- at least 50 per cent of the total weight comprises ingredients or components grown and processed in that country;
- virtually all production or manufacturing processes happened in that country; and
- each significant ingredient or significant component was grown and processed only in that country. An ingredient or component does not have to be a certain percentage to be ‘significant’, see the apple and cranberry juice example given above in our 'Product of claims' page.
Making false or misleading representations is an offence.
The maximum criminal penalty is $220,000 for an individual and $1.1 million for a body corporate. Criminal penalties for the same amount apply.
Before prosecution, consumer protection agencies can:
- require a business to provide information that will support claims or representations made about goods or services;
- accept court-enforceable undertakings; and
- issue public warning notices.
This means the product undergoes a fundamental change in the country represented. The changes can be to the product’s appearance, operation or purpose.
Processes that lead to substantial transformation include:
- processing imported and Australian ingredients into a finished food product, such as the production of a cake from imported spices, fruit and flour and Australian sugar;
- production of a newspaper using imported ink;
- moulding sheet metal into a car panel; and
- manufacturing flour from wheat
It does not include:
- reconstituting imported fruit juice concentrate into fruit juice for sale - whether or not Australian water, sugar, preservatives and packaging were used; and
- assembling imported components into household or other items - for example: white goods, furniture or electronic goods.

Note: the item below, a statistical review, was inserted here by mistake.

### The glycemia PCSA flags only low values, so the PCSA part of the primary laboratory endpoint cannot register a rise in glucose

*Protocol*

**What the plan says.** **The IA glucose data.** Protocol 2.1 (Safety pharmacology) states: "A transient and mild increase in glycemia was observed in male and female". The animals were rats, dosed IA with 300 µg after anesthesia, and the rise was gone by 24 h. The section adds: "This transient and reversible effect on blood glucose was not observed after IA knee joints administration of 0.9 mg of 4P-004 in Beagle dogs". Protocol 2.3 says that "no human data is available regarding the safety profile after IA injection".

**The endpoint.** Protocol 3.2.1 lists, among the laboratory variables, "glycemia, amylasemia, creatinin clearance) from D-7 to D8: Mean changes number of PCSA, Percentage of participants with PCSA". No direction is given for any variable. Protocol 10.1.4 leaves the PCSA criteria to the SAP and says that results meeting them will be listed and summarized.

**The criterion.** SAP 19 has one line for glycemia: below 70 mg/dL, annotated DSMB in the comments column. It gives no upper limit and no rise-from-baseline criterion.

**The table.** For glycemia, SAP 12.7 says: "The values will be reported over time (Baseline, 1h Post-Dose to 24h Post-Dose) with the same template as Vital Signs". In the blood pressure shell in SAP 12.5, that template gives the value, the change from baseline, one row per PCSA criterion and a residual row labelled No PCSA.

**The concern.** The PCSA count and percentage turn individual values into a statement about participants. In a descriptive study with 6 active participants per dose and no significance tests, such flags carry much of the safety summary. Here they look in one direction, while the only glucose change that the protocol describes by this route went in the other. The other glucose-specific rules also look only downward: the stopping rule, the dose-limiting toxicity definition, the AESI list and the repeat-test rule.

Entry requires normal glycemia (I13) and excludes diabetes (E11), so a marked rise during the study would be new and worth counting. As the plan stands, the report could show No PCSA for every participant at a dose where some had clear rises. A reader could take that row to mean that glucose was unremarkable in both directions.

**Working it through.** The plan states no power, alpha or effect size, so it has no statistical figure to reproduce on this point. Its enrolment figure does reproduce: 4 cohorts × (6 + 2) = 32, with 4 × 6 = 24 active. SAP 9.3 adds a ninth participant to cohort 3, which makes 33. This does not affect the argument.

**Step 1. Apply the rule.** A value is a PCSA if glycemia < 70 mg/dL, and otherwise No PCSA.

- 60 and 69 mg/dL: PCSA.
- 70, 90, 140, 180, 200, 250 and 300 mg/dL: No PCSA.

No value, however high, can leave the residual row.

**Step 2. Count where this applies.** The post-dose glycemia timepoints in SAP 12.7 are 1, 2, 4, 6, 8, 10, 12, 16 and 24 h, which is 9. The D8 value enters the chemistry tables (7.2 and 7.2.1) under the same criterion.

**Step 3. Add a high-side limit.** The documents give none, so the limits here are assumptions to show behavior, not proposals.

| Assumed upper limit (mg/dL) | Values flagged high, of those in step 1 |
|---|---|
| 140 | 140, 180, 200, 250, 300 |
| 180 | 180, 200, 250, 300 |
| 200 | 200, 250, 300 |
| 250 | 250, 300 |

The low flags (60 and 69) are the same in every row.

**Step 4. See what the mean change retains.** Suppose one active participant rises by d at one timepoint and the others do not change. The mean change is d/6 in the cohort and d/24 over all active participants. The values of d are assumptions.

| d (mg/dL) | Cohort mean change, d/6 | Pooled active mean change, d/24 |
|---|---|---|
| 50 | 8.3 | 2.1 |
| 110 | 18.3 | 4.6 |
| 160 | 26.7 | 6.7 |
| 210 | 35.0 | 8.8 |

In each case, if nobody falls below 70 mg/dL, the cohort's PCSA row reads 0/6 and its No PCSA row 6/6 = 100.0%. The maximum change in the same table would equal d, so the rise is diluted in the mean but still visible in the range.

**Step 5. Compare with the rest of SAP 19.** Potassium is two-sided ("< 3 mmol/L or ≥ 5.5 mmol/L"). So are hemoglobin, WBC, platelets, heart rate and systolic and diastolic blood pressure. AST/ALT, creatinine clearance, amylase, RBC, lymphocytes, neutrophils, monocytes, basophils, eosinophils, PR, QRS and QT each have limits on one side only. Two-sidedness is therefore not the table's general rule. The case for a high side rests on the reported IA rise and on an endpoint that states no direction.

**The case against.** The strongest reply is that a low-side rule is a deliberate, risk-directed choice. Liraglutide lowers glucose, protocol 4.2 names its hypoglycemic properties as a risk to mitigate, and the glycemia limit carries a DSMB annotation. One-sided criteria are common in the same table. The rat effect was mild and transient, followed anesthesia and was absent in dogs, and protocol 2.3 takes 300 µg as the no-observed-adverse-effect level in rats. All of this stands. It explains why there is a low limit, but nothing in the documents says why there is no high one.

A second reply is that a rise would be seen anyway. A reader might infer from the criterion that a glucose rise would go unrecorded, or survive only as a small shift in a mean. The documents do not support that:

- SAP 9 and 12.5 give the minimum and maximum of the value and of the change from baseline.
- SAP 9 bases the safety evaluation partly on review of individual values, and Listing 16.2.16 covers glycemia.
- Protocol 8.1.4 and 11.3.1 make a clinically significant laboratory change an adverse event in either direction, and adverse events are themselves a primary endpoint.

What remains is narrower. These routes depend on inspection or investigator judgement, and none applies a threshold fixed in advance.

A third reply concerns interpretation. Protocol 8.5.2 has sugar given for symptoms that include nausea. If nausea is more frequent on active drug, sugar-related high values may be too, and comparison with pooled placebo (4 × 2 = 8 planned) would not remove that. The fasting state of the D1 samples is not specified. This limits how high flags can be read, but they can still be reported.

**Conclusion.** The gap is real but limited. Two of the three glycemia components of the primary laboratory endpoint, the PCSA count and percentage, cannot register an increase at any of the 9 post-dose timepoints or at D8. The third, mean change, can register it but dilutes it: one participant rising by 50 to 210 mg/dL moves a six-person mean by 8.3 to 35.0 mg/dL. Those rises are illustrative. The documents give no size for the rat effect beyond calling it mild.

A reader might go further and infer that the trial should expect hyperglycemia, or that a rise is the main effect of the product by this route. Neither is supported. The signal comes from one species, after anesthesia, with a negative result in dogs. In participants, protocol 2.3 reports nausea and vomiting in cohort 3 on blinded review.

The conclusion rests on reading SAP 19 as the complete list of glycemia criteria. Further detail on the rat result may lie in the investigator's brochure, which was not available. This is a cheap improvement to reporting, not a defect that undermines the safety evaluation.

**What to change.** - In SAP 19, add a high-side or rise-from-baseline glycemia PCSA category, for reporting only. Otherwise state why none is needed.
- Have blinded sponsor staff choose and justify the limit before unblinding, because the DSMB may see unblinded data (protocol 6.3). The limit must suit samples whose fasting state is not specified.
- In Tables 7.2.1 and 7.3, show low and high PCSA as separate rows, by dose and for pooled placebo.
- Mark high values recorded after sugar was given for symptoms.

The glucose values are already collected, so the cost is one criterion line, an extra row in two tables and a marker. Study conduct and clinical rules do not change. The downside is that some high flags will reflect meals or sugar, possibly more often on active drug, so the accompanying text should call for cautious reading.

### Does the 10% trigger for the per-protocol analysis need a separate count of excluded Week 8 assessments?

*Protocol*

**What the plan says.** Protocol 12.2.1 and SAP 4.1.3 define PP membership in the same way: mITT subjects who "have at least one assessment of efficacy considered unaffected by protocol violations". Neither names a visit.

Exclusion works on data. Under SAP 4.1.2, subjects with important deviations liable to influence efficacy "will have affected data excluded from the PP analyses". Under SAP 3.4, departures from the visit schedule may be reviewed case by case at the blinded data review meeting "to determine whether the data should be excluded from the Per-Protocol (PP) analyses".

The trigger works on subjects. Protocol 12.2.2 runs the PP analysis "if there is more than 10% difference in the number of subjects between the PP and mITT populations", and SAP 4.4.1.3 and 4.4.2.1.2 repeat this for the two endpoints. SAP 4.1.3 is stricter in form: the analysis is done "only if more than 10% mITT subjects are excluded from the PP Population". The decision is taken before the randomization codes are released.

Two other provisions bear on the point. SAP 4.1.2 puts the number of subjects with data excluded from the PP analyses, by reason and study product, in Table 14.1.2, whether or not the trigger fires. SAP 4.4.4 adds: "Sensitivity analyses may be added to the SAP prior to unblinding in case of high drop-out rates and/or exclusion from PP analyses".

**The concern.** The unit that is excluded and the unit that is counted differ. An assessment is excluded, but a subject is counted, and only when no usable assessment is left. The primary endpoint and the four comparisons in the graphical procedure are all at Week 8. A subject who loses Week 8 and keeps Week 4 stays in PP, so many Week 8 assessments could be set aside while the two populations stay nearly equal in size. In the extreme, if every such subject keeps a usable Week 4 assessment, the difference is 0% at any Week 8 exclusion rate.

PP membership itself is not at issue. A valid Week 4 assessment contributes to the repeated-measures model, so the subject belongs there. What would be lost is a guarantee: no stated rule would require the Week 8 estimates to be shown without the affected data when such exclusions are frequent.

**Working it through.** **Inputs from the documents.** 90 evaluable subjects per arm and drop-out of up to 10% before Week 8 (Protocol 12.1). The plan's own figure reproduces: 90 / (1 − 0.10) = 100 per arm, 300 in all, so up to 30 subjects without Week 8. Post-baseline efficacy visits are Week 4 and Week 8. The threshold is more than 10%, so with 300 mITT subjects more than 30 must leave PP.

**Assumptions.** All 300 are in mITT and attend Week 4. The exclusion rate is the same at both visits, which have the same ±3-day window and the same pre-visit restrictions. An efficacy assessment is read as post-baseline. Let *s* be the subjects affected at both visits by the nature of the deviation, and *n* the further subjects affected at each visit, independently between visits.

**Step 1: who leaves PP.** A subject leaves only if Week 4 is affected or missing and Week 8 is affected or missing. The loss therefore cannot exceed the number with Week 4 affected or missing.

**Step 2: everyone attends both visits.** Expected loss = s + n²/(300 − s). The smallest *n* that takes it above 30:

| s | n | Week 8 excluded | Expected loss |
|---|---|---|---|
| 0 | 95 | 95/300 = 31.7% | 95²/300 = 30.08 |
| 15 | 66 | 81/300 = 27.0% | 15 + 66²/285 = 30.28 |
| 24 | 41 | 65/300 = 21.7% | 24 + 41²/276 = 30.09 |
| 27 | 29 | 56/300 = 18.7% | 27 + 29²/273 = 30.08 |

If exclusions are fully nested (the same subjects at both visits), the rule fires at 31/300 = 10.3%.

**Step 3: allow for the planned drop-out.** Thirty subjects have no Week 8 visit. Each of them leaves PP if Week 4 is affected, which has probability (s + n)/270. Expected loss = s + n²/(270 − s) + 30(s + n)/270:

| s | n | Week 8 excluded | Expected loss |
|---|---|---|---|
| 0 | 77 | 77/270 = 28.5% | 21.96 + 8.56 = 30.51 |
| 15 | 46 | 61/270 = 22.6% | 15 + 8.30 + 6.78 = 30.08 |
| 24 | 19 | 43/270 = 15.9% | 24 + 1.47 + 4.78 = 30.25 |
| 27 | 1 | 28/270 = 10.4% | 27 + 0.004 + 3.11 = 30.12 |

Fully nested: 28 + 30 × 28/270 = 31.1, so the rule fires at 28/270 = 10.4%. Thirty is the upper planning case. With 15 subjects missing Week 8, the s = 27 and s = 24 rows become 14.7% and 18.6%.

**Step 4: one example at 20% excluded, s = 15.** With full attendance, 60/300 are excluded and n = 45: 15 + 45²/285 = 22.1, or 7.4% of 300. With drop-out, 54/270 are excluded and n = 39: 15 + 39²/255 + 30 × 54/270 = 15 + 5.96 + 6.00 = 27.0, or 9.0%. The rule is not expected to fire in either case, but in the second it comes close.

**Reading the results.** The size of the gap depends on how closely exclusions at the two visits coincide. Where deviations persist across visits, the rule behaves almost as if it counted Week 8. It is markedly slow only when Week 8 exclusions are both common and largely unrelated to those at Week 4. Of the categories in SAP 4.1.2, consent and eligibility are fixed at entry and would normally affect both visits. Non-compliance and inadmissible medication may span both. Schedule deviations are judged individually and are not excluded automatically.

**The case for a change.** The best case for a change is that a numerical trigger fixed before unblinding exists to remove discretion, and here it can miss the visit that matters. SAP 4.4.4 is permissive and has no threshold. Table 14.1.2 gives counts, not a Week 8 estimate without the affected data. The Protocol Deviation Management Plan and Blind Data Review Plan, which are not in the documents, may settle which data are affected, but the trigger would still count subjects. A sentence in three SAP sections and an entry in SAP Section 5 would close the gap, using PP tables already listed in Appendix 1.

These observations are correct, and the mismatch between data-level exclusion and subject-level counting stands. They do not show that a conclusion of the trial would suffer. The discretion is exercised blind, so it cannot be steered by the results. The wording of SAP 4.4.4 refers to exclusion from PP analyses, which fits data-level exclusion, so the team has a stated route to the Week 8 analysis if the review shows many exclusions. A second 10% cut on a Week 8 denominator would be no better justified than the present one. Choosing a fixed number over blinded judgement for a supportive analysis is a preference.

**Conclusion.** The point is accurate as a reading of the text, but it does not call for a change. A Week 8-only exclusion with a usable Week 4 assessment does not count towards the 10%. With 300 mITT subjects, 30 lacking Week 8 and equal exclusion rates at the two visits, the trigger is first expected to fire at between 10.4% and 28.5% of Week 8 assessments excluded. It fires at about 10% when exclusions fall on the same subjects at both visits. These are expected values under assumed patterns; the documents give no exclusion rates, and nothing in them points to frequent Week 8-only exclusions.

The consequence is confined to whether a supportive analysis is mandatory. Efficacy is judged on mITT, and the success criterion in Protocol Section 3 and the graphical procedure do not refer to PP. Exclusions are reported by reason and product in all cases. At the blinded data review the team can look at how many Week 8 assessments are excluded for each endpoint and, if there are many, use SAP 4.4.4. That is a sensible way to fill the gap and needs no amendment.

Costs of producing or manufacturing goods
The total cost of producing and manufacturing goods includes the producer or manufacturer’s expenditure on:
Materials to produce or manufacture the goods.
- purchase price;
- overseas freight and insurance;
- port and clearance charges; and
- inward transport to store.
It does not include:
- customs and excise duty;
- sales tax; and
- goods and services tax.
Labour related to and reasonably allocated to the production or manufacture of the goods. This includes:
- manufacturing wages and employee benefits;
- supervision and training;
- quality control; and
- packing goods into inner containers.
Overheads related to and reasonably allocated to the production or manufacture of the goods. This includes:
- inspection and testing of goods and materials;
- insurance and leasing of equipment;
- vehicle expenses; and
- storage of goods at the factory.
To use the Made in Australia label, more than half of the total cost of making the product must be incurred in Australia.
A manufacturer wants a product, which has a total production cost of $85, to carry this label. The product has material costs of $45, labour costs of $25 and overheads of $15. The labour and overhead costs were incurred in Australia. Of the material costs, $40 were imported and $5 were Australian materials.
The total Australian component is $45 ($25 labour, $15 overheads, $5 materials) and the imported component is $40. As the total Australian production costs are greater than 50 per cent, the product could be labelled ‘Made in Australia’.
However, if all the materials were imported, the product could not carry the ‘Made in Australia’ label. The total imported components cost $45 - more than 50 per cent of the total production costs.
Looking for more information?
Download the ACCC country of origin guide for business: